Freestyle snowboard bindings are generally softer, well padded and canted. Often featuring short asymmetrical highbacks with a hollowed profile emphasizing flex and lightweight, these bindings want to give you the ultimate mobility. Shorter highbacks are more forgiving and often offer a very soft lateral flex. This allows riders to lean forward or backward (press tricks) or to tweak their grabs easily. As a general rule, the more mobile you are, the easier the tricks.
Freeride binders are the most powerful of all. Built with reactivity in mind, they are very stiff and precise with tall highbacks and responsive materials. Designed for hard chargers who need maximum control, freeride bindings often feature carbon or other stiff material for that extra bit of response. Best suited for advanced or expert riders, these bindings are not forgiving and require skills and control.
All-mountain snowboard bindings are the in-between. Not too soft, not too stiff, they come with a medium flex allowing riders to start the day with a powder run and end it with a few park laps. These bindings have no favourite playground. They perform on hard and soft snow conditions and are real multitaskers.
Again, this is only a common rule and it does not necessarily apply to you. You'll meet freeriders who like to have the mobility of a freestyle binder on their feet and who are ready to compromise precision for it. And you'll see freestylers who want their bindings to be super responsive. Snowboarding is a matter of feel. Our best advice would be, if you can, try a bit of everything before buying, ride soft, ride stiff, ride medium, see what feels best and then buy it.
Compatibility of snowboard bindings
This is a common question we have so we are going to show you what options you got. It's actually pretty simple. There are only 4 systems available on the market. 2 of which are very similar and represent the vast majority of snowboards out there. You got:
- 2x4 patterns
- 4x4 patterns
- Burton 3D
- The Channel
The 2x4 is probably the most common system in the industry. It should actually read 2cm x 4cm. 2cm is the vertical distance (tip to tail) between each insert and the 4cm is the lateral (edge to edge) distance between the two lines of inserts. In general, 2x4 systems count 12 inserts for each foot (24 per board). This system complies with pretty much any binding available on the market, except Burton EST bindings.
The 4x4 is very similar to the 2x4 and works the same way. You'll place the disc of your binding over the holes (inserts) and adjust it as you like. Again, 4x4 means 4cm x 4cm. Boards with this system have less holes (6 under each feet in general) but they are compatible with the same kinds of bindings. In theory, these systems offer a narrower range of stance options (less holes = less positions). But nowadays, most bindings manufacturers make bindings discs with 'sliding slots' allowing for the same adjustments as 2x4's.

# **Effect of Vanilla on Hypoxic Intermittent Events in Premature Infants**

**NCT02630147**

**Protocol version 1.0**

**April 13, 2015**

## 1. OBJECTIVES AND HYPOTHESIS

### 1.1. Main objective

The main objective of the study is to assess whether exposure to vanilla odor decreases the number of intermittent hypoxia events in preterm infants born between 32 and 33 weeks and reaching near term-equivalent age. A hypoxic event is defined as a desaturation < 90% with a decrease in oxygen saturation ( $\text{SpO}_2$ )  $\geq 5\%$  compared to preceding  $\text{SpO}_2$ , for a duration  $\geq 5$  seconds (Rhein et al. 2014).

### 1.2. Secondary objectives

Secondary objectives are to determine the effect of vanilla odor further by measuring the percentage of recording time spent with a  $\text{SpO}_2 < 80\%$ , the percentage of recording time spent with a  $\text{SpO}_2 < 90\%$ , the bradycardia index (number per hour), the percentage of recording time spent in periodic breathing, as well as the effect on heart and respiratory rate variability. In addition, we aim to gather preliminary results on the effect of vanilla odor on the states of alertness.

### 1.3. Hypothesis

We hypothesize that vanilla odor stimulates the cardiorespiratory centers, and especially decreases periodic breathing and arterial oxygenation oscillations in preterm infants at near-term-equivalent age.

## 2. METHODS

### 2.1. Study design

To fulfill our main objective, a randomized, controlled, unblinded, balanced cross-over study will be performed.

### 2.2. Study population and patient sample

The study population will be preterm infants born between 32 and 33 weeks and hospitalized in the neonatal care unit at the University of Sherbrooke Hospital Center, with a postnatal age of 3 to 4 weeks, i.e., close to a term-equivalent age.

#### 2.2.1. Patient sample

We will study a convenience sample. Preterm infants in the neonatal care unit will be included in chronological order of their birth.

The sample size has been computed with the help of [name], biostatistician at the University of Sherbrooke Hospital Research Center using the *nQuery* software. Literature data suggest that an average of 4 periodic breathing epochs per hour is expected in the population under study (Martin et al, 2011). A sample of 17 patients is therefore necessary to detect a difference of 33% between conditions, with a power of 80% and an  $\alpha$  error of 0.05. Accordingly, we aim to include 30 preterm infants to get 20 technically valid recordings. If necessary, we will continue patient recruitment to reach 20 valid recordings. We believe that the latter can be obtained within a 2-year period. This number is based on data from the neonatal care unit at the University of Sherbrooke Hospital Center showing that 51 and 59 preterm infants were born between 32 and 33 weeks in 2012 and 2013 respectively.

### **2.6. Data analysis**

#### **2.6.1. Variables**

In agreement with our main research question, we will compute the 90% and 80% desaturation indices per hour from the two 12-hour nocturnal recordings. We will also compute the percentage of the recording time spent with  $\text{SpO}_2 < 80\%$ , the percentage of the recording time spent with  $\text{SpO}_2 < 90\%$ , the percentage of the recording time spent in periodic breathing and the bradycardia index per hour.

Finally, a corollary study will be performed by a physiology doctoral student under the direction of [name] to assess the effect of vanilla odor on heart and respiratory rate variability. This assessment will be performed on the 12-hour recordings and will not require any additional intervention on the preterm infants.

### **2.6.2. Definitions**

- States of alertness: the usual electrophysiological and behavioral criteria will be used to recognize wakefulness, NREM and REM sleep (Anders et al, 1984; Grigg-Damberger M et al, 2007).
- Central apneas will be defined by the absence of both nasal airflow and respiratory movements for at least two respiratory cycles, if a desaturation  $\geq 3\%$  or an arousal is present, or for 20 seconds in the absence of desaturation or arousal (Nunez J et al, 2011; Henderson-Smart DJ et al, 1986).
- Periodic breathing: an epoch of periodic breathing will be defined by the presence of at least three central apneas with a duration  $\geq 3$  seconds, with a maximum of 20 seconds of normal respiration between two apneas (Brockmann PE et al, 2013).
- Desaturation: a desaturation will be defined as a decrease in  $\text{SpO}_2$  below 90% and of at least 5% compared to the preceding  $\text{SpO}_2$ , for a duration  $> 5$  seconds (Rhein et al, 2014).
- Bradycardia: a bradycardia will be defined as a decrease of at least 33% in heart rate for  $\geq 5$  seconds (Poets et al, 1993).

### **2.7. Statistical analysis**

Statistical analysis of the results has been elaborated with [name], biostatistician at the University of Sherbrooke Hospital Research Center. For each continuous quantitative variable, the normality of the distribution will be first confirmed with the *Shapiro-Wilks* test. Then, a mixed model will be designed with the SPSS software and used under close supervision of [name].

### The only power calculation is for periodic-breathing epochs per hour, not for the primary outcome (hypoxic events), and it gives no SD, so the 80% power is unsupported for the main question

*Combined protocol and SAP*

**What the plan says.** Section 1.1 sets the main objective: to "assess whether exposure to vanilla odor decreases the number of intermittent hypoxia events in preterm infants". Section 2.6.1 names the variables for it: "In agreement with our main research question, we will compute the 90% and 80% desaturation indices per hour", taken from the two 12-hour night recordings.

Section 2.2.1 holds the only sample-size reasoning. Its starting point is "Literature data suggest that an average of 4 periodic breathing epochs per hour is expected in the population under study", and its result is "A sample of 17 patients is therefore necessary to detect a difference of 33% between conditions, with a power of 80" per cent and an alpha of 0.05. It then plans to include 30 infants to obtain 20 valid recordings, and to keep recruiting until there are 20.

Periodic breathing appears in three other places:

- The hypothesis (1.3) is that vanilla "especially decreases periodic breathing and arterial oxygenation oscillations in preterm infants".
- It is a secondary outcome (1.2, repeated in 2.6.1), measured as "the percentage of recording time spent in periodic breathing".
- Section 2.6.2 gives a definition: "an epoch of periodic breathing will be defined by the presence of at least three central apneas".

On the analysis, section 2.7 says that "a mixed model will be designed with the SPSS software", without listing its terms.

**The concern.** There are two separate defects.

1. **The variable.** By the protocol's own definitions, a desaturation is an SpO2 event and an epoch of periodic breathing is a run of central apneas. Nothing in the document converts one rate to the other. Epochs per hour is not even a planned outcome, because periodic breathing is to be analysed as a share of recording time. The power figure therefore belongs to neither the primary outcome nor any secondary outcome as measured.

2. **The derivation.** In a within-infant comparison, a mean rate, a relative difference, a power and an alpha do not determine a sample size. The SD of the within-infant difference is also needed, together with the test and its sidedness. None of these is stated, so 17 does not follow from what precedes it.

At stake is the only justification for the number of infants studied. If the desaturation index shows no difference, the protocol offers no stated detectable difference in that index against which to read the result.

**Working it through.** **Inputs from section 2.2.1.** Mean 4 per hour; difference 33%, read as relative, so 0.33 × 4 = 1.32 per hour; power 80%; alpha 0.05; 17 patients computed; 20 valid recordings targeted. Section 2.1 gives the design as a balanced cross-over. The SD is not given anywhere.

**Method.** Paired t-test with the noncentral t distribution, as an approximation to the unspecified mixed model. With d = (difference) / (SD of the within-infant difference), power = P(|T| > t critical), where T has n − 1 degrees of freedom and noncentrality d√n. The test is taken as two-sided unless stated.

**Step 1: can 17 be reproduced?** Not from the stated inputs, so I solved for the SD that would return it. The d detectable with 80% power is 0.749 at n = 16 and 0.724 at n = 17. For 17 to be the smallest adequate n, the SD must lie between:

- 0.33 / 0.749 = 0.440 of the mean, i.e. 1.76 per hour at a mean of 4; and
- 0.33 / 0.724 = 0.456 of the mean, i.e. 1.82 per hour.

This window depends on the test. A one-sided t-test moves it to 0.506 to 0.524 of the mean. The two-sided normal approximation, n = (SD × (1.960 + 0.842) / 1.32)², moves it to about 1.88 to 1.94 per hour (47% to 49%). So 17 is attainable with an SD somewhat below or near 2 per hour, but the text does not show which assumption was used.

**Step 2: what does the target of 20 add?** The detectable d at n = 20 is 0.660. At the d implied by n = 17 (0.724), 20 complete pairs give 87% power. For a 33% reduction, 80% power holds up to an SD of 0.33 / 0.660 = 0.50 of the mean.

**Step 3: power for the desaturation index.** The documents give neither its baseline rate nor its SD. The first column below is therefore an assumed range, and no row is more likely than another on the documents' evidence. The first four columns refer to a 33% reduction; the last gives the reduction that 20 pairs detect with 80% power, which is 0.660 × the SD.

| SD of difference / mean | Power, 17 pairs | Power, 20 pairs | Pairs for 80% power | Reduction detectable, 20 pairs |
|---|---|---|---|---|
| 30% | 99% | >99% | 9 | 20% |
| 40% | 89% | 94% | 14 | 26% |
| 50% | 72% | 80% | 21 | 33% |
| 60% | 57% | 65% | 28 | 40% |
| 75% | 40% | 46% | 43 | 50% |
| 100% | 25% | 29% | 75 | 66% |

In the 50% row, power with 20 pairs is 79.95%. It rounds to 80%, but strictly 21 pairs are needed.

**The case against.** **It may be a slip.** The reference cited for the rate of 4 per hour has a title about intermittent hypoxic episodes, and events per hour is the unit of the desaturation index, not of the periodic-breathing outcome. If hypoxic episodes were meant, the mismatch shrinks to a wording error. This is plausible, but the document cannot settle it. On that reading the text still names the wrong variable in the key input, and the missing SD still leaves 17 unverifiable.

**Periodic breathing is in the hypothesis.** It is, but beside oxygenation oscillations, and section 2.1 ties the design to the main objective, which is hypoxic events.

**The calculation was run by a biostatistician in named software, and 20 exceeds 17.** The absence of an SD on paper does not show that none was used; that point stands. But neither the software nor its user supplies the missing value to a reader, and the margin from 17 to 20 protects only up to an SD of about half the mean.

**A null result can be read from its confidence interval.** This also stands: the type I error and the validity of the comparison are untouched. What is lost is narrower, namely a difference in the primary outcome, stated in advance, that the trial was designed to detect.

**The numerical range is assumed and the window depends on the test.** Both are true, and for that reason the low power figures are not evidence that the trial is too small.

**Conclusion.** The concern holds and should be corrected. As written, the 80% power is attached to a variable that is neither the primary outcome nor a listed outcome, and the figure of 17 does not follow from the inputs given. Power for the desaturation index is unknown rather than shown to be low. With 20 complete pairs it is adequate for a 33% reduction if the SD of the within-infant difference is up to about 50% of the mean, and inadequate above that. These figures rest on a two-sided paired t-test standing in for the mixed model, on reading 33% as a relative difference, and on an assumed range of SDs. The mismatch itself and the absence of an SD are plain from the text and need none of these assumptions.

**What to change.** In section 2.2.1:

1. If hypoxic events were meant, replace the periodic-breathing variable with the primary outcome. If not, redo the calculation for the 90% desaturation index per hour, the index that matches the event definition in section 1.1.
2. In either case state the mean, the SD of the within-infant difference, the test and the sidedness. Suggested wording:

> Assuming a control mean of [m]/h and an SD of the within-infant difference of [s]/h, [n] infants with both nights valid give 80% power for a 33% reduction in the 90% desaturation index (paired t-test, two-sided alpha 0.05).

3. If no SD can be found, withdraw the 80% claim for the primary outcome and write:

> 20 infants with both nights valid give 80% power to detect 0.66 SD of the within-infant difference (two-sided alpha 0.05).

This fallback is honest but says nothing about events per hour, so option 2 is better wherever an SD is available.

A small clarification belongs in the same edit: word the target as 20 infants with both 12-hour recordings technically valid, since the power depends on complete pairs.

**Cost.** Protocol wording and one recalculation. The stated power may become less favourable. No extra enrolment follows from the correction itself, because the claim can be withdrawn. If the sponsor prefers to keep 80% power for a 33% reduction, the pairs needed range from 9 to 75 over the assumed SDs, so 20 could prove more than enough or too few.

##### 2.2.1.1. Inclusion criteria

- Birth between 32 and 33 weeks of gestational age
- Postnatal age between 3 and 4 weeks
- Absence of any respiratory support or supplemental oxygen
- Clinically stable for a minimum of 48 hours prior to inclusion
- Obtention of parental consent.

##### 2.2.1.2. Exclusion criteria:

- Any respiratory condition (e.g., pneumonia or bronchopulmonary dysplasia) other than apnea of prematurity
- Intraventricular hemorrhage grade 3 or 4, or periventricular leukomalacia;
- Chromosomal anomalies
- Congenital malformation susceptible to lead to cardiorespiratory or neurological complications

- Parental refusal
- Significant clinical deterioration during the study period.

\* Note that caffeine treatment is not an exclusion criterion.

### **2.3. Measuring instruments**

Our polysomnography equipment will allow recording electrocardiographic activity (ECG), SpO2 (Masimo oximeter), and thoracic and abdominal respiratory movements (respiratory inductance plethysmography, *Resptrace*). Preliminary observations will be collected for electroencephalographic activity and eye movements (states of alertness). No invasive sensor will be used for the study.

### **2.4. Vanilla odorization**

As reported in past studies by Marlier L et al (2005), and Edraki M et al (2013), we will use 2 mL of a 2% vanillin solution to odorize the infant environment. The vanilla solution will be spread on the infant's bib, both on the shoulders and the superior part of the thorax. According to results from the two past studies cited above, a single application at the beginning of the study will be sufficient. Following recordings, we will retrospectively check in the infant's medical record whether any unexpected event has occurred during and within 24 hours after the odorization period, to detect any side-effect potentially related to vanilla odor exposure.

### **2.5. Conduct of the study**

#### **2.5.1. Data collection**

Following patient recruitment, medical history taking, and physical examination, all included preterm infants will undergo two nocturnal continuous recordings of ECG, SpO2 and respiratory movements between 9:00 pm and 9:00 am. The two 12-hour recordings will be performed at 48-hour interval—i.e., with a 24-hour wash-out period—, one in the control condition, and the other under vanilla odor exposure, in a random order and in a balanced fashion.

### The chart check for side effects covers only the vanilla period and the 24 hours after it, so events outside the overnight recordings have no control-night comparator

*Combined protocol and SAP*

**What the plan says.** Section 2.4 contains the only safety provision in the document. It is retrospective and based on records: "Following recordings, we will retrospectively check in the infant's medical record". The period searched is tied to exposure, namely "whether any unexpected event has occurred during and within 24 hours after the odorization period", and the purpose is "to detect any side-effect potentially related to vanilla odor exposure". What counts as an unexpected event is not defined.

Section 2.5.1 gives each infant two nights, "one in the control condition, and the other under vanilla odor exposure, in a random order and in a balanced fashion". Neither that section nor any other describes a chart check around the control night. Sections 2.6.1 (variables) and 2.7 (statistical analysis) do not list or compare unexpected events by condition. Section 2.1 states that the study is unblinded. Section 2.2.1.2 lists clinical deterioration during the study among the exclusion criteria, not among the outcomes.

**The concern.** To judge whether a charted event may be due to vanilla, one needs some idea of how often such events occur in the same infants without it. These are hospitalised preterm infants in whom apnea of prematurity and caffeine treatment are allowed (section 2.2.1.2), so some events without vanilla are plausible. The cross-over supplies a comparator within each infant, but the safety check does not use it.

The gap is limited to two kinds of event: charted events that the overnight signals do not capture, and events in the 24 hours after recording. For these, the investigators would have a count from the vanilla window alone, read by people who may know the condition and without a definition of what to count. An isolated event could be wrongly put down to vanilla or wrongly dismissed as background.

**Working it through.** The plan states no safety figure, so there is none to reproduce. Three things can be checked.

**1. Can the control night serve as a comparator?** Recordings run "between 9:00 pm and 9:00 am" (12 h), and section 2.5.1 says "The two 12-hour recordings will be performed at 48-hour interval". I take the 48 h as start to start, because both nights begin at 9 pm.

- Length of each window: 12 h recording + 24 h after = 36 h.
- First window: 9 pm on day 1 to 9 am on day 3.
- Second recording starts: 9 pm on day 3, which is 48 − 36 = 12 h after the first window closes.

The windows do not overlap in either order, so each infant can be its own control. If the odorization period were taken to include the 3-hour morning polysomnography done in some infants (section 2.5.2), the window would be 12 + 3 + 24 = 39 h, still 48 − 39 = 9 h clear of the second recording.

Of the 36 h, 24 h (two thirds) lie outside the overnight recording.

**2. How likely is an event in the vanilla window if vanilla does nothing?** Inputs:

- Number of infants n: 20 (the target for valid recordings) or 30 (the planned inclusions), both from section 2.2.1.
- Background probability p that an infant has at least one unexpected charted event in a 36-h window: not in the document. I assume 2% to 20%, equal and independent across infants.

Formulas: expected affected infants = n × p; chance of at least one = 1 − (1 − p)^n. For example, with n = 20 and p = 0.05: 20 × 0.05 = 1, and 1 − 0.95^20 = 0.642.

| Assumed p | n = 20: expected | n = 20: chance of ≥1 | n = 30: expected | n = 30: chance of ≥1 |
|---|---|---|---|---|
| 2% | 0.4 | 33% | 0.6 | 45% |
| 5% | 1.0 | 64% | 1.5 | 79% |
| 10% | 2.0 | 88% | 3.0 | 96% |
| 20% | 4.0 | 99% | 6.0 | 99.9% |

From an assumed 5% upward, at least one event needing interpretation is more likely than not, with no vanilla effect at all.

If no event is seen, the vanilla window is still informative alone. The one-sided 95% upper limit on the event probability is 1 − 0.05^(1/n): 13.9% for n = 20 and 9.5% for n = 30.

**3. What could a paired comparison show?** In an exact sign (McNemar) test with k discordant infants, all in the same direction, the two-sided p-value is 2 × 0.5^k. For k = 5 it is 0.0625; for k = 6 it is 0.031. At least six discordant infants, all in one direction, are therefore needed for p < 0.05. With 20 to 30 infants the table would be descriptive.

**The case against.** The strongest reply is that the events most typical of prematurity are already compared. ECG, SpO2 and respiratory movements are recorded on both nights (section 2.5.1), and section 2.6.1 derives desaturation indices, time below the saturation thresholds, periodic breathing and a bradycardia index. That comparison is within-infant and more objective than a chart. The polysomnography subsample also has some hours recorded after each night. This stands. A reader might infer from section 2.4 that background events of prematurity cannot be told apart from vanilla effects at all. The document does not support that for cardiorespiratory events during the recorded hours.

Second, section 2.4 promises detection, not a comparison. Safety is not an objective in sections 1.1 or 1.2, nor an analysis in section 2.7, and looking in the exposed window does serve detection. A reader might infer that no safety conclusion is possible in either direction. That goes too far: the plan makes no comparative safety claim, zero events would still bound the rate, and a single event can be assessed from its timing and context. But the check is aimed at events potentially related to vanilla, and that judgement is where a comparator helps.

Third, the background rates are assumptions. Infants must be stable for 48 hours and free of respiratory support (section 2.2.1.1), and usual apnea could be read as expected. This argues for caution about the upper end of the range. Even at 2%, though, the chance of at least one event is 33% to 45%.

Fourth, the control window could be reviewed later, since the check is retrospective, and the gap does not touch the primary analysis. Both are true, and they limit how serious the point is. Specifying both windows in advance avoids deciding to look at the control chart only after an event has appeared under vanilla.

The 3D pattern is (or was) used on Burton boards and looks pretty different compared to the two previous ones. Its diamond or triangle shape does not work with 2x4 or 4x4 discs and requires a 3d-compatible disc. Most major binding manufacturers provide 3D-compatible discs with their bindings and they come with Burton bindings too, obviously. However, 3D patterns are not much in use anymore. You'll find them on old Burton boards and bindings or on kids entry level boards from newer collections.
The Channel (formerly ICS) is a Burton-patented technology, recognizable by the long and thin slot running under each foot. Featured on Burton snowboards, the Channel gives you an infinite range of stance options. Basically, you'll feed two bolts into the Channel, slide them in and adjust position and angle before tightening them down.
Now we're getting to the tricky part so pay attention :)
- Burton EST bindings ONLY work with The Channel.
- All Burton bindings work with the Channel and all Burton non-EST bindings work with all snowboards available on the market.
- Other bindings from other brands may or may not work with the Channel. Depending on brands and models, compatibility can be an issue. The information shows on all our product pages but if you have a doubt, please contact our knowledgeable staff for a quick answer.
In a nutshell
We hope you've learned some things here. Snowboard bindings are worth spending some time understanding them. They can truly transform your riding experience and significantly increase your comfort over the season. If we summarise everything up in a few lines, here's what you need to remember:
It is the flexiblity of the binding that gives it its personality.
The more money you'll spend, the more comfort you're gonna get. Better cushioning, dampening, straps, materials, etc.
Always make sure the bindings you buy are compatible with your board. Most bindings work with most boards, but there are exceptions. Ask us if you're not sure!